Long before director/writer John Maloof conceived of creating the documentary film "Finding Vivian Maier," he went to a local auction where he bought a cache of negatives, hoping that he might find something of interest for a history of his neighborhood that he was writing.
Once home, he looked at a few samples, he concluded there was nothing he could use for his book and put the box on a shelf where it remained for some time.
It was only later, when he took a closer look, Maloof realized that the photographs, taken by a street photographer he had never heard of, a Vivian Maier, were surprisingly good. Beyond good, he decided.
Wondering who this woman was, and assuming her work had been shown in galleries and would be known in a world he was not familiar with, he began a process of inquiry that would surprise him in countless ways.
After acquiring more of Maier's work, Maloof had some 100,000 negatives in his possession. Which is what most were: negatives. As he soon learned, Maier (1926-2009) had shot hundreds of rolls of film, some never developed; many simply kept in their containers and left in cardboard boxes. He found no prints until he began to develop samples from the stacks of negatives. What he saw, in black and white (rarely in color), were haunting, stark, street photos, each shot with a Rolleiflex twin-lens reflex camera, the subjects rarely posed, many were pictures of the urban dispossessed, hundreds were unforgiving photos of those who, like so much flotsam and jetsam, reside on the edges of society. Most simply stared into the camera as if startled or curious. Maier and her camera might have been intrusive after the fact, but not in the moment. The moment shows an existential truth that is compelling.
Most of her pictures, no matter the setting or subject, have a sense of melancholy, while others possess a penetrating bleakness, often raw and unadorned, street portraits of inner-city denizens often invisible, except to Maier. There are also photos of children, some with an element of unexpected warmth and playfulness. What Maier created was art, and her work is suffused with humanity in all its permutations.
But then Maloof and co-director Charlie Siskel make two decisions that push "Finding Vivian Maier," with all its potential, toward the mundane. First they structure the film using the formulaic documentary format of offering up background information using standard full-face interviews with those who knew Maier.
As it turns out, Maier was a nanny, working in some of the toniest parts of Chicago, taking care of the children of the affluent (to include the children of Phil Donahue).
Her childhood was spent in France with her French mother and Austrian father (who left early on). Gradually, it becomes clear that Maier is a damaged human being, reclusive, obsessive, a hoarder, suspicious of men, never married and, of course, childless. Some of the adults who were once under her care as children insisted she had a dark side and could be cruel, even physically abusive. Clearly, the contrast between her as a person and her work, which demonstrates an overriding compassion, suggests an inherent dissonance.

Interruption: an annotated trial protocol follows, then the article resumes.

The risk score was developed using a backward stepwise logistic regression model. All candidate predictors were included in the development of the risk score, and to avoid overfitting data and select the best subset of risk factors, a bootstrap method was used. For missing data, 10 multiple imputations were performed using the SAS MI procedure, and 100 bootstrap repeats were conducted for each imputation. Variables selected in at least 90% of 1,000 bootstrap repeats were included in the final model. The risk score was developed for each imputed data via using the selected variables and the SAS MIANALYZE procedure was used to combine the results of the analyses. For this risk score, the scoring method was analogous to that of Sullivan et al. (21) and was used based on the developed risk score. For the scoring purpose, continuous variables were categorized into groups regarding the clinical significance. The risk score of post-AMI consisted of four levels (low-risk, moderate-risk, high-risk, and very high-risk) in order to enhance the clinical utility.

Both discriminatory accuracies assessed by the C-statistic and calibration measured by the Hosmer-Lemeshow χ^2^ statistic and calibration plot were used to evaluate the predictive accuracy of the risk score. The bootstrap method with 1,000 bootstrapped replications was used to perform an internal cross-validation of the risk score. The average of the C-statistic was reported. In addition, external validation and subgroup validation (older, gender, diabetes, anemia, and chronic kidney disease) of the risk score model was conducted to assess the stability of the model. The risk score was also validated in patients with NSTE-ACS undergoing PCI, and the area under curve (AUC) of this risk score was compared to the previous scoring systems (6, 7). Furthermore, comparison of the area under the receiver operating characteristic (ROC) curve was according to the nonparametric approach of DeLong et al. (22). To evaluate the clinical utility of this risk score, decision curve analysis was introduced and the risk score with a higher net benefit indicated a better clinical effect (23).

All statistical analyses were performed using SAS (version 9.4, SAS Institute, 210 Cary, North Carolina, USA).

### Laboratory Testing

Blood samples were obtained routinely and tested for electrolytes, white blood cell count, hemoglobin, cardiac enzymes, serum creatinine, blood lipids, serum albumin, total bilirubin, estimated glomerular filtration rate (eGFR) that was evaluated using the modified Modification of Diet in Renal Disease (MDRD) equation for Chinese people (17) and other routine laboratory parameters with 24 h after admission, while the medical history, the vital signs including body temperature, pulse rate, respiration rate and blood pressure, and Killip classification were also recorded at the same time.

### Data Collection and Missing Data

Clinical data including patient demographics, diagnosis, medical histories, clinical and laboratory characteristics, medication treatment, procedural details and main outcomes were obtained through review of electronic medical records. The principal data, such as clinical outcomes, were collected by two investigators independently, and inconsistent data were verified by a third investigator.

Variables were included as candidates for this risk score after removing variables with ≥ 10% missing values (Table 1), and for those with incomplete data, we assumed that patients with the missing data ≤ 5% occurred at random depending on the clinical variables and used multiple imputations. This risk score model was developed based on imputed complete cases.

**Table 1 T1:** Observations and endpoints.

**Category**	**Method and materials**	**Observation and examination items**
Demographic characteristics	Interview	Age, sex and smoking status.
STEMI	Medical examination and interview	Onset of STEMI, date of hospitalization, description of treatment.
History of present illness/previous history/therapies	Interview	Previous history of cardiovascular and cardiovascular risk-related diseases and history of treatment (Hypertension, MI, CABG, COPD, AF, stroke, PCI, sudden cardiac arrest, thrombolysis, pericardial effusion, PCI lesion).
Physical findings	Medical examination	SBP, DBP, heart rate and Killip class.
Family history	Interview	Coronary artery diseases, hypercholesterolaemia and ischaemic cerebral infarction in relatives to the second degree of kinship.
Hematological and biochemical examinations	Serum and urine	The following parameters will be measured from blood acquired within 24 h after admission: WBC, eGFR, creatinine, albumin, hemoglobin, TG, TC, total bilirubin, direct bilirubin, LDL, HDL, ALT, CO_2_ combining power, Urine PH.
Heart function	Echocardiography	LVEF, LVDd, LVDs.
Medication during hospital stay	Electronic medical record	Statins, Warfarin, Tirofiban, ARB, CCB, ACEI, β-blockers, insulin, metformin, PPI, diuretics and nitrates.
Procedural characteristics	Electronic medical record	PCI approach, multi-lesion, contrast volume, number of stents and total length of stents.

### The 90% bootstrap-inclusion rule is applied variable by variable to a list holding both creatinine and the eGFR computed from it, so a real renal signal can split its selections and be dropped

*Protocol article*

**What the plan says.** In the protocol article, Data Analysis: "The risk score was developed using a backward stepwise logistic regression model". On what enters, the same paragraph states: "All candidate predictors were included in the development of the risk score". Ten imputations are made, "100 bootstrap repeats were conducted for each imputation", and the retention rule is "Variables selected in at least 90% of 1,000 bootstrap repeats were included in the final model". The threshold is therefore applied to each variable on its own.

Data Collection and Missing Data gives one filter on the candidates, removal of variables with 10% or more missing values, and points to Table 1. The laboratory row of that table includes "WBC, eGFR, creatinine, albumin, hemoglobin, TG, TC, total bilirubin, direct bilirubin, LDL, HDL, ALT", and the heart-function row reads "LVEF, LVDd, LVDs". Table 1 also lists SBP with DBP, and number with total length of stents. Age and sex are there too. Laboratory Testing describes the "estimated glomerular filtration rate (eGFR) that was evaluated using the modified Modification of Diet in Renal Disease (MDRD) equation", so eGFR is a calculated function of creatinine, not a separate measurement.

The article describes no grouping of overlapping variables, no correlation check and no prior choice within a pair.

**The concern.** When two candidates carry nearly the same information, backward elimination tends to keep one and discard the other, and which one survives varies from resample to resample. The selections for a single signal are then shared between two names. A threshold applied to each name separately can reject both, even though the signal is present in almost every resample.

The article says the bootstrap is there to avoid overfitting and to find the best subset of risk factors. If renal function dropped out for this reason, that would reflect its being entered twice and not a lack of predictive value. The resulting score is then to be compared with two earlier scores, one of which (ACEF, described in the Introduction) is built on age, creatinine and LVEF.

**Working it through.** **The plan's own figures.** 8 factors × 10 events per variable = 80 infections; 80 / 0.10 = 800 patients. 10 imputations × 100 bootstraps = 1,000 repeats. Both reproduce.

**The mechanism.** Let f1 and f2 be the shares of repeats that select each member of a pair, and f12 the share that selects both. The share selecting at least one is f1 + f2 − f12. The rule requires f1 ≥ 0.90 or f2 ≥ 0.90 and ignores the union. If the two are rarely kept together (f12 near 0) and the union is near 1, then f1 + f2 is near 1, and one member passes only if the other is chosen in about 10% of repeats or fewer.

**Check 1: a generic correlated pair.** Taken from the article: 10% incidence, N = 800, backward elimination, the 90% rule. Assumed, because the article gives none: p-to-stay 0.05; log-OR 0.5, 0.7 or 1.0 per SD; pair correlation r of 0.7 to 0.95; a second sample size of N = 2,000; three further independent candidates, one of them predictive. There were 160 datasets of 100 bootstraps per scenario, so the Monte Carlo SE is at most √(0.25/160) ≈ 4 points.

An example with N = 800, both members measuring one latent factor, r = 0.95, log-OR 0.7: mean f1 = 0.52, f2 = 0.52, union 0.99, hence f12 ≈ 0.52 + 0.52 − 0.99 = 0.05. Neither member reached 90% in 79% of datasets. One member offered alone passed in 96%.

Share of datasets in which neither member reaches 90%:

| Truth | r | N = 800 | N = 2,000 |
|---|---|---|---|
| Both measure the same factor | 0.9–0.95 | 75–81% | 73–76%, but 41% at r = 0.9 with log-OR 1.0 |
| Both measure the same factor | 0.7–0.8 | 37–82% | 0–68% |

And that is the second question raised: While the filmmakers manage to create a mystery of sorts, how important is it to know the details of an artist's life while judging his or her work? Is it necessary to know that Hemingway killed himself?
The essence of "Finding Vivian Maier" should have been her work, and if one studies her extensive collection, there is a great deal to be gleaned about the woman and what she saw on the streets of Chicago that no one else viewed as extraordinary. Was she enigmatic, living in a place apart? To be sure. But is it not a fact, and perhaps far more interesting, that when she lifted her Rolleiflex and peered into its lens, she was transformed? Something wonderful happened that is indefinable, and ultimately inexplicable.
Maloof and Siskel spend far too much time and footage trying to find the woman behind the images, an effort that detracts from the artist and eventually becomes a bit tedious and mundane.
Artists, at least many of them, live messy and complicated and eccentric lives, as did Maier. Their art, not unlike Maier's, its form and inspiration, may come from experiences of grinding torment or surprising insight, culminating in transcendence. But first and foremost is the art — be it oil on canvas, words on a page, or, like Maier, capturing moments that reveal, in unvarnished black and white, all aspects of the human condition.
To find Vivian Maier, one must look no further than her photographs. She is there. Found. The rest is just conversation.